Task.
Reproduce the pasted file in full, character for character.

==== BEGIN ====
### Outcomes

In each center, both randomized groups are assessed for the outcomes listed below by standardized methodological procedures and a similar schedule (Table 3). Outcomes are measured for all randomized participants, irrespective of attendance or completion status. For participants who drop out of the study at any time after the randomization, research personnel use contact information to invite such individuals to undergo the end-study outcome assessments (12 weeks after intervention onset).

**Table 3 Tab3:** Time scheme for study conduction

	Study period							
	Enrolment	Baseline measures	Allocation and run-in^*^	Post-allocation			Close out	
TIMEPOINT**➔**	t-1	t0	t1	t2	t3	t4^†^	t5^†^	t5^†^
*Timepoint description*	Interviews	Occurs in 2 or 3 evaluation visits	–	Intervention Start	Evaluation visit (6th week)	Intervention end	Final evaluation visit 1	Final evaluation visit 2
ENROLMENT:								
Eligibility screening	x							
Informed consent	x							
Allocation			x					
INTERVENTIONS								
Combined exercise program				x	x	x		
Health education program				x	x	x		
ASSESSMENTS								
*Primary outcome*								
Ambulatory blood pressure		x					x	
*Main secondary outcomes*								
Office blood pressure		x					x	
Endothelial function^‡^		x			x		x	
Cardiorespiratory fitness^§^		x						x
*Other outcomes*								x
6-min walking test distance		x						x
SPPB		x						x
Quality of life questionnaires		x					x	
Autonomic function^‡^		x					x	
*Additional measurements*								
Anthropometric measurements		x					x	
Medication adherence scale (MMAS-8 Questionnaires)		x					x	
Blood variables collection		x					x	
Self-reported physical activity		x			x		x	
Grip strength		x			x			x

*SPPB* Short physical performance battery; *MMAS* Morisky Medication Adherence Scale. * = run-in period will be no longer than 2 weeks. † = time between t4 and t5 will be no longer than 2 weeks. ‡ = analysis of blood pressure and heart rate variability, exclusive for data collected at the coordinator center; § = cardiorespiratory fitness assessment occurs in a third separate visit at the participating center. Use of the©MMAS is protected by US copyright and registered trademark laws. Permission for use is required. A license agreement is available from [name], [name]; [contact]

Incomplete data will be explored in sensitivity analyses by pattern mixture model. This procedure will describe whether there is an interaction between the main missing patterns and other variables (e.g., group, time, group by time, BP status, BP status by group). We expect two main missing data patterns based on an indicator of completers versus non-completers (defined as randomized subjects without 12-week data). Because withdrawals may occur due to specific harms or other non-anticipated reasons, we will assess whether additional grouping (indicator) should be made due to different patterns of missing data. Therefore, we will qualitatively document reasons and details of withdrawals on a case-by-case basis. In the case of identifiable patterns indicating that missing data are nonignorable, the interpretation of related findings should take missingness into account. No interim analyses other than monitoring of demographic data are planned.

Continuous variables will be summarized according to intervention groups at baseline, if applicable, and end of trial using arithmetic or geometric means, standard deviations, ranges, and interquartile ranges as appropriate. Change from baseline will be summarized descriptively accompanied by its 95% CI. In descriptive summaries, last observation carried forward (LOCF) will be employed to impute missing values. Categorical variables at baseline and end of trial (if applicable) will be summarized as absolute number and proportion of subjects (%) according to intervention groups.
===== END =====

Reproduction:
### Outcomes

In each center, both randomized groups are assessed for the outcomes listed below by standardized methodological procedures and a similar schedule (Table 3). Outcomes are measured for all randomized participants, irrespective of attendance or completion status. For participants who drop out of the study at any time after the randomization, research personnel use contact information to invite such individuals to undergo the end-study outcome assessments (12 weeks after intervention onset).

**Table 3 Tab3:** Time scheme for study conduction

	Study period							
	Enrolment	Baseline measures	Allocation and run-in^*^	Post-allocation			Close out	
TIMEPOINT**➔**	t-1	t0	t1	t2	t3	t4^†^	t5^†^	t5^†^
*Timepoint description*	Interviews	Occurs in 2 or 3 evaluation visits	–	Intervention Start	Evaluation visit (6th week)	Intervention end	Final evaluation visit 1	Final evaluation visit 2
ENROLMENT:								
Eligibility screening	x							
Informed consent	x							
Allocation			x					
INTERVENTIONS								
Combined exercise program				x	x	x		
Health education program				x	x	x		
ASSESSMENTS								
*Primary outcome*								
Ambulatory blood pressure		x					x	
*Main secondary outcomes*								
Office blood pressure		x					x	
Endothelial function^‡^		x			x		x	
Cardiorespiratory fitness^§^		x						x
*Other outcomes*								x
6-min walking test distance		x						x
SPPB		x						x
Quality of life questionnaires		x					x	
Autonomic function^‡^		x					x	
*Additional measurements*								
Anthropometric measurements		x					x	
Medication adherence scale (MMAS-8 Questionnaires)		x					x	
Blood variables collection		x					x	
Self-reported physical activity		x			x		x	
Grip strength		x			x			x

*SPPB* Short physical performance battery; *MMAS* Morisky Medication Adherence Scale. * = run-in period will be no longer than 2 weeks. † = time between t4 and t5 will be no longer than 2 weeks. ‡ = analysis of blood pressure and heart rate variability, exclusive for data collected at the coordinator center; § = cardiorespiratory fitness assessment occurs in a third separate visit at the participating center. Use of the©MMAS is protected by US copyright and registered trademark laws. Permission for use is required. A license agreement is available from [name], [name]; [contact]

Incomplete data will be explored in sensitivity analyses by pattern mixture model. This procedure will describe whether there is an interaction between the main missing patterns and other variables (e.g., group, time, group by time, BP status, BP status by group). We expect two main missing data patterns based on an indicator of completers versus non-completers (defined as randomized subjects without 12-week data). Because withdrawals may occur due to specific harms or other non-anticipated reasons, we will assess whether additional grouping (indicator) should be made due to different patterns of missing data. Therefore, we will qualitatively document reasons and details of withdrawals on a case-by-case basis. In the case of identifiable patterns indicating that missing data are nonignorable, the interpretation of related findings should take missingness into account. No interim analyses other than monitoring of demographic data are planned.

Continuous variables will be summarized according to intervention groups at baseline, if applicable, and end of trial using arithmetic or geometric means, standard deviations, ranges, and interquartile ranges as appropriate. Change from baseline will be summarized descriptively accompanied by its 95% CI. In descriptive summaries, last observation carried forward (LOCF) will be employed to impute missing values. Categorical variables at baseline and end of trial (if applicable) will be summarized as absolute number and proportion of subjects (%) according to intervention groups.